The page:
Following WWII, the raw gesturalism of the AbEx generation was followed by a fixation on materiality and a further reduction of complexity in favor of a minimal amount of ingredients and the most fundamental of ideas.
Photographers throughout the century were both protagonists and antagonists to their fellow artists in other mediums. While most image-making is an additive process—you start with nothing, a blank canvas, and add things until you have an image you like—photography is basically subtractive. The view through the camera limits what is seen, and where you direct your gaze is more a choice of ‘this’ over ‘that’, as seen from ‘here’ not ‘there.’
Wyatt’s images utilize the language of simplicity as honed and refined by many mid to late 20th century artists, photographers included. Walker Evans, after decades exploring the complex undercurrents of the social lives of Americans, created a refreshingly simple body of work with a Polaroid SX70 camera. His Polaroids were of the same subject matter as his previous oeuvre—straightforward portraits of friends, of road signs and wry segments of billboards, of faded street markings and sides of buildings—but distilled down to a plain old square.
Operating in the decades before Evans came to prominence was Imogen Cunningham, the Bay Area luminary who rivaled Weston and Adams for her elegance in gelatin silver prints, though uniquely feminine in her approach to similar subject matter—the pistils and stamens of her flowers seemed to give rise to the joy she saw in her boys playing in the backyard.
While under house-arrest (which is basically what we all endured during 2020) Wyatt’s life, like ours, was limited to a more finite set of things than normal. For an artist who has always had a bit of wander-lust, this must have felt particularly restrictive. And yet, for anyone who has followed a spiritual practice, restrictions are often the keys to unlocking profundity.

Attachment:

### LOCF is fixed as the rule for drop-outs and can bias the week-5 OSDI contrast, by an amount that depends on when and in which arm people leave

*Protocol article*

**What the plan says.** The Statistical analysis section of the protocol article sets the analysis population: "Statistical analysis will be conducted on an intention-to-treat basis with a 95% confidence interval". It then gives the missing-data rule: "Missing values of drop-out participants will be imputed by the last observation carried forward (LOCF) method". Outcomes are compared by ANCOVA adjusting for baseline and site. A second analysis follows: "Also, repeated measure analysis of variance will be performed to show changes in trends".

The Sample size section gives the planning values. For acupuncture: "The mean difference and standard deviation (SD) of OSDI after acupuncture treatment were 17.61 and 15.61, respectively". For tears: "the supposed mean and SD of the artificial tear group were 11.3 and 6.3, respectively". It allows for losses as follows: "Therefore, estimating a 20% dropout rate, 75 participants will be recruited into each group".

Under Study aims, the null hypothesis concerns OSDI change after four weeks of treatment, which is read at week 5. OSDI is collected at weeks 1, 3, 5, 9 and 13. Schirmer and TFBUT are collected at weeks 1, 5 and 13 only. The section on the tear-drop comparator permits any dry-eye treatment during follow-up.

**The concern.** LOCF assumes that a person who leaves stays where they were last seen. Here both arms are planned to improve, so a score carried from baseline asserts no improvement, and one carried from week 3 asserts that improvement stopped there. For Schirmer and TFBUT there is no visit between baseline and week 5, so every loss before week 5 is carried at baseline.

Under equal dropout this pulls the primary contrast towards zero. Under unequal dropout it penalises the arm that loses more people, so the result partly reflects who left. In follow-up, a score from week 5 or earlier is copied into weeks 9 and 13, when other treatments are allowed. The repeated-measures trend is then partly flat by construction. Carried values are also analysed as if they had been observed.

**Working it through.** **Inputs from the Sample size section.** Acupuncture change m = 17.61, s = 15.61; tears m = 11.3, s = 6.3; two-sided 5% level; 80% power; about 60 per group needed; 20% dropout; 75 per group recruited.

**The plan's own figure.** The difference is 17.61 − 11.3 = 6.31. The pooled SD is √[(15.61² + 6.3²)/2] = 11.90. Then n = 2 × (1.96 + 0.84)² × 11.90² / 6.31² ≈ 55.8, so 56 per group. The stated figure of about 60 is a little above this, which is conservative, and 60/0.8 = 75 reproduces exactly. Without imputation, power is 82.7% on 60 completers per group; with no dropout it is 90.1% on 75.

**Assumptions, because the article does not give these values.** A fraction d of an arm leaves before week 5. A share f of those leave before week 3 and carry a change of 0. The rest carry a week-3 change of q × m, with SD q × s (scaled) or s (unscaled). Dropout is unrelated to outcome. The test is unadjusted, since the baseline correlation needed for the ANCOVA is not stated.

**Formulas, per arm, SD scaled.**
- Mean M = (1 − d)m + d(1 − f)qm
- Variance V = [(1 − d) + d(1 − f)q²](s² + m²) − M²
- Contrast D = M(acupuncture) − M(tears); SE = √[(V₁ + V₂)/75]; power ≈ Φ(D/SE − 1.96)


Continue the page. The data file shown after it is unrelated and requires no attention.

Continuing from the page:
There is also a refreshing mixture of the masculine and the feminine in this work, as though Wyatt were the artistic child of Cunningham and Evans. Part of this is due to a cultivated empathy that he has nurtured in his own character. He is a seeker and a listener. But the other part of this surprising mixture of energies in his work can only be attributed to the presence of his son, Kairi, and his own efforts in parenting. During the pandemic, Wyatt found himself in the position of primary caregiver while his wife worked. Mixing his creative energy with parenting, his outings to photograph with exploratory playtime with Kairi, had a profound effect on his work.
The images in this show move back and forth among pared-down abstraction, to snippets of island life and street scenes, to a kind of simple still-life, all mixed with portraits of Kairi as he learns of the world from his father’s side. The works are feather light, floating and wafting down from a sky of possibilities. They are playful and profound all at once, and leave the palette of the eye refreshed and ready for more
They are simple and fleeting. It’s just a thought, but perhaps the joys of looking and loving mixed with a gentle curiosity are what we all need to take away from this past year.
Thank you, Wyatt.
Darius Himes - International Head of Photographs, Christie’s